Physician Suicide: Let's Do Something About It


November 13, 2014

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Hello and welcome. I am Dr George Lundberg, and this is At Large at Medscape.

Suicide. I hate everything about that word. I hate even pronouncing it. Have you thought much about it? What do you know about suicide?

Virtually all animals kill, intra- and inter-species. Only Homo sapiens deliberately self-kills. It must have something to do with that forbidden fruit in the Garden of Eden.

All cultures and religions experience suicide; most abhor it and try to prevent it. A few celebrate suicide, especially when it is used as a method of warfare. Many religions hold "life after death" as a basic tenet; believers often say that the deceased has "gone to a better place," while doing anything possible to prevent or delay dying. Some religions believe in sin, and in forgiveness of sin, if sought by the sinner. Such religions hold suicide as unforgivable, because it is so final.

As a clinical toxicologist, I have encountered attempted suicide by drugs innumerable times. As a forensic pathologist in three countries, I have investigated successful suicides innumerable times. In Sweden, suicide was recognized and the manner of death accepted. In England, such was the stigma that the forensic pathologist could not label a death a "suicide" unless there was a suicide note. In Coroner's Court, I would have to call obvious suicides, by New York standards, "death by misadventure."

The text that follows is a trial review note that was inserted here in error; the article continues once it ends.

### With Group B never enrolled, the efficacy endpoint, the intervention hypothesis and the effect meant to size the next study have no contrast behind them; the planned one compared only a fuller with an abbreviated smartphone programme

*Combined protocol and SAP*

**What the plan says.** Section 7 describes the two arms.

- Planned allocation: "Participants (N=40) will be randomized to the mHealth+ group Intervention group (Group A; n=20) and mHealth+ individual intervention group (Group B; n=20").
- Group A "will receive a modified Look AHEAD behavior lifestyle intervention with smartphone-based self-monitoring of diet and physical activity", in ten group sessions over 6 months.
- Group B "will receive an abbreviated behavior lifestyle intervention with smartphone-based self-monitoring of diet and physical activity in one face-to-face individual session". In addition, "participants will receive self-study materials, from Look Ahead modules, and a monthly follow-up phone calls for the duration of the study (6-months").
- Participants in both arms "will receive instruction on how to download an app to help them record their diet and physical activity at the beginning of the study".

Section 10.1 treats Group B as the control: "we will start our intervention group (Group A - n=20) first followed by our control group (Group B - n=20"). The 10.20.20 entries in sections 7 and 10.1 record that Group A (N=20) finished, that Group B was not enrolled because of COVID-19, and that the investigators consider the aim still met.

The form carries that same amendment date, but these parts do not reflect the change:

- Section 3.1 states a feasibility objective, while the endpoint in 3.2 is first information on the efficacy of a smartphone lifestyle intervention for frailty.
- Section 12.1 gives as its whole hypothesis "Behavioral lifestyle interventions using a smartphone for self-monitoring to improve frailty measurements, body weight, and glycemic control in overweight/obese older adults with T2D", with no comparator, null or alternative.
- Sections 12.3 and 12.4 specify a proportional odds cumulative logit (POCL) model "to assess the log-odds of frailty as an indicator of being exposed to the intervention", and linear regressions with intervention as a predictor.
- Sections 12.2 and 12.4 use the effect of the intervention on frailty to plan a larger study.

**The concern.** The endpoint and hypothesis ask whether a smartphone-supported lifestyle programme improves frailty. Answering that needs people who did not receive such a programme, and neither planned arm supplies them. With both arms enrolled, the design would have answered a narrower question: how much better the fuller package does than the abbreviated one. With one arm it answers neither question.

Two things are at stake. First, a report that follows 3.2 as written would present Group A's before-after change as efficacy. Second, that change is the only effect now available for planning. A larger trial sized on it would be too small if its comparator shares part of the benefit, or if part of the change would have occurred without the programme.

I have known many people who have killed themselves. As a patient, I had a surgeon who killed himself shortly after operating on me. Physician suicide is a big deal in the United States. As a profession, in American medicine, we lose the equivalent of two or more full graduating classes of physicians each year to death by their own hands.

I belong, or have belonged, to a large number of medical organizations. To my recollection, none have seemed to care enough about physician suicide to try to do anything about it. Why is that?

Many physicians believe that suicide is abnormal and a result of psychopathology (such as depression), and that depression can and should be treated, in large part to prevent suicide. Many others believe that the decision to end one's life can be a thoroughly rational act. I agree with both points of view. But I consider suicide to be deeply sad for everyone, and if it is a physician suicide, a particular waste for society. I consider suicide to be abnormal, a behavioral aberration, even a disease. You, I, we are all at risk.

Take care of your mental health. Be kind and helpful, not mean and spiteful, to your fellow physicians. And that includes medical students, residents, and fellows. You know who the bullying and abusive physicians are. Confront them, in a redemptive manner, but don't let them get away with it.

We all owe a great debt to an outstanding and unusual family physician from Oregon, Dr Pam Wible. She has been forcefully and repeatedly writing and speaking about physician suicide and what can be done about it. Do an Internet search for Dr Pam Wible. Pay close attention. Act on her suggestions. The life you save may be that of your colleague, or even your own.

That's my opinion. I'm Dr George Lundberg, at large for Medscape.


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